Cell migration was determined using transwell plates (24-well, 8 μm pore size, Corning Costar, NY, USA), and the invasion assay was carried using a Matrigel-coated invasion chamber (24-well, 8 μm pore size, Corning Costar). The upper chamber contained pancreatic cancer cells in Ham’s F-12 (Welgene) supplemented with 1% FBS, and the lower chamber contained Ham’s F-12 supplemented with 10% FBS. Cells were incubated for 16 h at 37°C in atmospheric conditions of 20% O2 and 5% CO2. Nonmigrated cells were scraped off the upper membrane with a cotton swab. Migrated cells remaining on the bottom membrane were counted after staining with Giemsa (Sigma). Photographs were taken using a QIcam image camera system mounted on Nikon ECLIPSE 80i microscope (Nikon).
Western blot analysis
Total cell lysates (20 μg) were separated by SDS-PAGE and transferred to PVDF membranes (GE Healthcare Life Sciences, Piscataway, NJ, USA). The membranes were blocked with 5% skim milk dissolved in Tris-buffered saline (TBS) containing 0.02% Tween 20, and incubated overnight at 4°C with specific primary antibodies. The following primary antibodies were used: anti-RCC2 (Abcam, Cambridge, UK) and anti-β-actin (Sigma). The membranes were subsequently incubated with horseradish-peroxidase-conjugated secondary antibodies. Protein bands were visualized using a Fusion FX5 system (Vilber Lourmat, Eberhardzell, Germany).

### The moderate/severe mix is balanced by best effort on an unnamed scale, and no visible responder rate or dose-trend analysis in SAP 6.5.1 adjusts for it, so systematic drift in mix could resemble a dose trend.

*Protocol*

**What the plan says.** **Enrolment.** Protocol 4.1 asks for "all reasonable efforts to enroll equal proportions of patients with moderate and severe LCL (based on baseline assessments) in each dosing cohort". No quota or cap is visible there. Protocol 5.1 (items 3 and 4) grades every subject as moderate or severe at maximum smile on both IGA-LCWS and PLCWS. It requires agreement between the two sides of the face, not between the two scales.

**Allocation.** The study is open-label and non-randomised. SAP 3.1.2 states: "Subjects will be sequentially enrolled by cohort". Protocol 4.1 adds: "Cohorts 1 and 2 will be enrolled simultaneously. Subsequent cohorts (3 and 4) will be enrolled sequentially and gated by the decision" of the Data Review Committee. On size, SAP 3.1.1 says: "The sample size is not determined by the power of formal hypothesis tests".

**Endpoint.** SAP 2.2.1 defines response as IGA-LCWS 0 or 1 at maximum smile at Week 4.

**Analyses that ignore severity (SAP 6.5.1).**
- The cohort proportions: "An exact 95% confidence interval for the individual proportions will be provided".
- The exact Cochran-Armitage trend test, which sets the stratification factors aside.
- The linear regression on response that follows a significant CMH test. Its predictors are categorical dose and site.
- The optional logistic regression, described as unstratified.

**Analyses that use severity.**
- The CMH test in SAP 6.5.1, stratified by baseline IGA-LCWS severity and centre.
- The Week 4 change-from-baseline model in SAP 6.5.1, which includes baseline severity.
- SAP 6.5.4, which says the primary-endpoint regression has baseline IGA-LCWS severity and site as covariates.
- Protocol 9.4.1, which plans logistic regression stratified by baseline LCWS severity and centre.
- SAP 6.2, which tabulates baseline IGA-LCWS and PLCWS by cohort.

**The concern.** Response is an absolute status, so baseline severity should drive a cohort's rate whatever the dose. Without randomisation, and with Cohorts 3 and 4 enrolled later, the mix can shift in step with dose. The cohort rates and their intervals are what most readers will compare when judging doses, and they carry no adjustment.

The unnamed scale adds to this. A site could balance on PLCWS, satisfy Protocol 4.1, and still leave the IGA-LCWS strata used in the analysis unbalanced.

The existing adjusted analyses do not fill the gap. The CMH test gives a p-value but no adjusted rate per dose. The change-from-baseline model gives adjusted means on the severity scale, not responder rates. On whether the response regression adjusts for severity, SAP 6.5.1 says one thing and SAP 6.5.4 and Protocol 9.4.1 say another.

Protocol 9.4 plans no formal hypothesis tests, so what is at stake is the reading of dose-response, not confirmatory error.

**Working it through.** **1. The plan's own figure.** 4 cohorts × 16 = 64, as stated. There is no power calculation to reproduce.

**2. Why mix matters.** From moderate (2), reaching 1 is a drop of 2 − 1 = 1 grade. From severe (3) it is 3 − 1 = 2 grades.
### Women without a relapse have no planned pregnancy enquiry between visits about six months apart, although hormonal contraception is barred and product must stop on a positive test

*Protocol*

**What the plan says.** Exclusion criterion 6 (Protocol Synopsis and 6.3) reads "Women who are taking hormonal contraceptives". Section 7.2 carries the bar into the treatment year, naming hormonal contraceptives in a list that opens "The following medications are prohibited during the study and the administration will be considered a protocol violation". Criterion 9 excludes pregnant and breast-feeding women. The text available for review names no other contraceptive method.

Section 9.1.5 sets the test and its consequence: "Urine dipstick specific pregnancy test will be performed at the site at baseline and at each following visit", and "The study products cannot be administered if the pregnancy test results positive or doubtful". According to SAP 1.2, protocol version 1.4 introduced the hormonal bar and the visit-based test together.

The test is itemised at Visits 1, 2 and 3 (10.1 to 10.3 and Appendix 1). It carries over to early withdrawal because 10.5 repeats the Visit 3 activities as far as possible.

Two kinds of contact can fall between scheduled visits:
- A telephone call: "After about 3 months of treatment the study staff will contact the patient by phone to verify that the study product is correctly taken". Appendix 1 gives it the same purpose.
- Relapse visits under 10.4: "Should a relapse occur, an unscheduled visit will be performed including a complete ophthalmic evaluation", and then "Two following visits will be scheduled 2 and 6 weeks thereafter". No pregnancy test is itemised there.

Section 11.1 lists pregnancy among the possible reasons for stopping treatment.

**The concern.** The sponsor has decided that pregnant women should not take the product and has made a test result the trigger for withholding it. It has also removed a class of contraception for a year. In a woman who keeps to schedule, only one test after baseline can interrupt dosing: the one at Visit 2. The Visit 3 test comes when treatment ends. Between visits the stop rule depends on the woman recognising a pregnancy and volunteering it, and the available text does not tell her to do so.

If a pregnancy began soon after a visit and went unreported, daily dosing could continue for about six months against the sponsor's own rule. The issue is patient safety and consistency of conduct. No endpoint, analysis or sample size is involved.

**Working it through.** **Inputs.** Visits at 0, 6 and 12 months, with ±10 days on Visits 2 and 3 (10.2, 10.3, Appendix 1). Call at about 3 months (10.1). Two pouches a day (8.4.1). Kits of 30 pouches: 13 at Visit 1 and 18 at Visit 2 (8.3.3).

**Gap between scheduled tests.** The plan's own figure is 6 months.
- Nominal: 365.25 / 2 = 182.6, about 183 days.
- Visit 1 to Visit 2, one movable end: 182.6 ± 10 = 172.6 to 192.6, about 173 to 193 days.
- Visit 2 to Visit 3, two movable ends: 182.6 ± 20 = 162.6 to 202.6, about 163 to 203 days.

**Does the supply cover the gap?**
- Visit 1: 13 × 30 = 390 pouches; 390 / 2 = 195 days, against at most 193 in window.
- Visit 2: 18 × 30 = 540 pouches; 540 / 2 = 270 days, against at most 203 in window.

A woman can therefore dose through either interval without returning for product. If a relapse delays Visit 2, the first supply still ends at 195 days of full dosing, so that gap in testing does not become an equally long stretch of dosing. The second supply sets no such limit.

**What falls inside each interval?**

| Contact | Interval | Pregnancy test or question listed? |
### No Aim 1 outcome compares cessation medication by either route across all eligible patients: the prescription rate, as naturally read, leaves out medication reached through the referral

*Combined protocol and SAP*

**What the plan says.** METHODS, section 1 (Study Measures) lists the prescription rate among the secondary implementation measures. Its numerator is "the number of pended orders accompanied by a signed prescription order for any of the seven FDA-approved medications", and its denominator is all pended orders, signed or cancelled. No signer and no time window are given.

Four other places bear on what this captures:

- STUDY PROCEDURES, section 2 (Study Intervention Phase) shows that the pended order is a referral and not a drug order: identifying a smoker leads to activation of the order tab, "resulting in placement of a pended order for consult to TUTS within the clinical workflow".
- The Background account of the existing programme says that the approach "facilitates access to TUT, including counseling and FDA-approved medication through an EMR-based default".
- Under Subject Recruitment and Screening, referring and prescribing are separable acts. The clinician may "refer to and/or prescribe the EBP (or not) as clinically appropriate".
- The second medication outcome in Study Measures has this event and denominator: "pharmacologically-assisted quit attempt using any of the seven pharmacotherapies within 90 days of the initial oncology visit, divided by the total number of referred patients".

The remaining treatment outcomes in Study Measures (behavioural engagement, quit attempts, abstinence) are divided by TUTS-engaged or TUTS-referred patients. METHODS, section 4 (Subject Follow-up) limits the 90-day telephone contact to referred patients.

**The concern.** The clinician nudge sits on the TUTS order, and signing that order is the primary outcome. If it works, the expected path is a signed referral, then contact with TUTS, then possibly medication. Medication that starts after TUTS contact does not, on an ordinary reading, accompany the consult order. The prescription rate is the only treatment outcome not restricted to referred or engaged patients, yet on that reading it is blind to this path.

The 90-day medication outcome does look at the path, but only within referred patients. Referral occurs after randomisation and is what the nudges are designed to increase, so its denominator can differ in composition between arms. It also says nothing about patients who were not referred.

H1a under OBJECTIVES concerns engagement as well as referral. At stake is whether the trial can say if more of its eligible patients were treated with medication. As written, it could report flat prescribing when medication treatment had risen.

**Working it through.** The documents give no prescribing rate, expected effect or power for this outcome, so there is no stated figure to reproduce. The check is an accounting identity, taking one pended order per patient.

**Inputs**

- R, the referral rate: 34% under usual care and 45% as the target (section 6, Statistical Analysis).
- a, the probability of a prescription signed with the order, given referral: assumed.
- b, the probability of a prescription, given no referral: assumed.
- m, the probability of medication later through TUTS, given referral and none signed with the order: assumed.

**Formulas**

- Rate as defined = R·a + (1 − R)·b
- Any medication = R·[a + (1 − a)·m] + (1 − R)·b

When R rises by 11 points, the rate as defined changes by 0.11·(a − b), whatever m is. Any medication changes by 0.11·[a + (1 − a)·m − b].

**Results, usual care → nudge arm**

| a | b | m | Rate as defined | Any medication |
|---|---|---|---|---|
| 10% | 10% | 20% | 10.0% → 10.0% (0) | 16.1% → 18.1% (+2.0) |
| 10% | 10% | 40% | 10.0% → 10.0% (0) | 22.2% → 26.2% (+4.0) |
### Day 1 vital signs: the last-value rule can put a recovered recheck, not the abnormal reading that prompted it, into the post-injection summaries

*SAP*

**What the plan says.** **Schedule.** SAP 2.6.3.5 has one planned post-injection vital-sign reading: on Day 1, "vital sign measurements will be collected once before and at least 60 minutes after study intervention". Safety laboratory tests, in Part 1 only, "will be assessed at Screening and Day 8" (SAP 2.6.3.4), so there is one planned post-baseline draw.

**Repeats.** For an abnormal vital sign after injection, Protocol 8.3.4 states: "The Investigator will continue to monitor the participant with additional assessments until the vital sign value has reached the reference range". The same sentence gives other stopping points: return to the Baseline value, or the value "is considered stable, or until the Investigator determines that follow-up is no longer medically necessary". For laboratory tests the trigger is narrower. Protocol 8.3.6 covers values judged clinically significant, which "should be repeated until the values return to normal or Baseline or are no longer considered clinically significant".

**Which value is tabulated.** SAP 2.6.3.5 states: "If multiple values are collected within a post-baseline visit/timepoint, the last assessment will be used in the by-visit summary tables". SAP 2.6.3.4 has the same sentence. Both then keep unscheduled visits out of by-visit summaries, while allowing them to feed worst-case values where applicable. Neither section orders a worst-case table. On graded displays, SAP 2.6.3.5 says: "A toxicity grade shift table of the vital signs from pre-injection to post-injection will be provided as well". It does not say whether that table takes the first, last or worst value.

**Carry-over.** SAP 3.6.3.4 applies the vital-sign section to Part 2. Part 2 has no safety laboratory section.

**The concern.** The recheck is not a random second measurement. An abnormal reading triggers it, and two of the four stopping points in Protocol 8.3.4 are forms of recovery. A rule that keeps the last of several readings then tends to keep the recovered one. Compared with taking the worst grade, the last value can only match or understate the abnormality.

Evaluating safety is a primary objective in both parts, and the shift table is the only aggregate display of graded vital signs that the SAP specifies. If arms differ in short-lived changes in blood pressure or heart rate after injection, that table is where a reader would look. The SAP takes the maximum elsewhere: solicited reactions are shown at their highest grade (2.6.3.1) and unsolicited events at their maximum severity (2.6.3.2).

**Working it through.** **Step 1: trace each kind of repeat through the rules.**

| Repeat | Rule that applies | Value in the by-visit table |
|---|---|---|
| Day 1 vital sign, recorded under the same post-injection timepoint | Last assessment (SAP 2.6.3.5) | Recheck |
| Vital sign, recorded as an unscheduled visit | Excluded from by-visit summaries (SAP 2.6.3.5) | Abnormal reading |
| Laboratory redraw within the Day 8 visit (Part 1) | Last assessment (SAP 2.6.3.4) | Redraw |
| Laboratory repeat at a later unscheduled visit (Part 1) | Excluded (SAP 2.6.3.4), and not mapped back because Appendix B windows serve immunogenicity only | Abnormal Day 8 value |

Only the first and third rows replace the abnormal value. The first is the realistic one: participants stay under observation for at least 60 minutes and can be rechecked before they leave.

Dual-luciferase reporter assay
The 3′ UTR of RCC2 mRNA was amplified and cloned into the firefly psiCHECK2 luciferase plasmid (Promega, Madison, WI, USA) at the Xho1/NotI restriction enzyme cleavage site to generate wild-type (wt) RCC2 luciferase vector. Pancreatic cancer cells were co-transfected with wt RCC2 or non-targeting negative control, and miR-1247 mimics together with Renilla psiCHECK2 vector for 48 h. Relative firefly/Renilla luciferase activity was then quantified using a Dual-Luciferase Reporter Assay (Promega) according to the manufacturer’s protocol.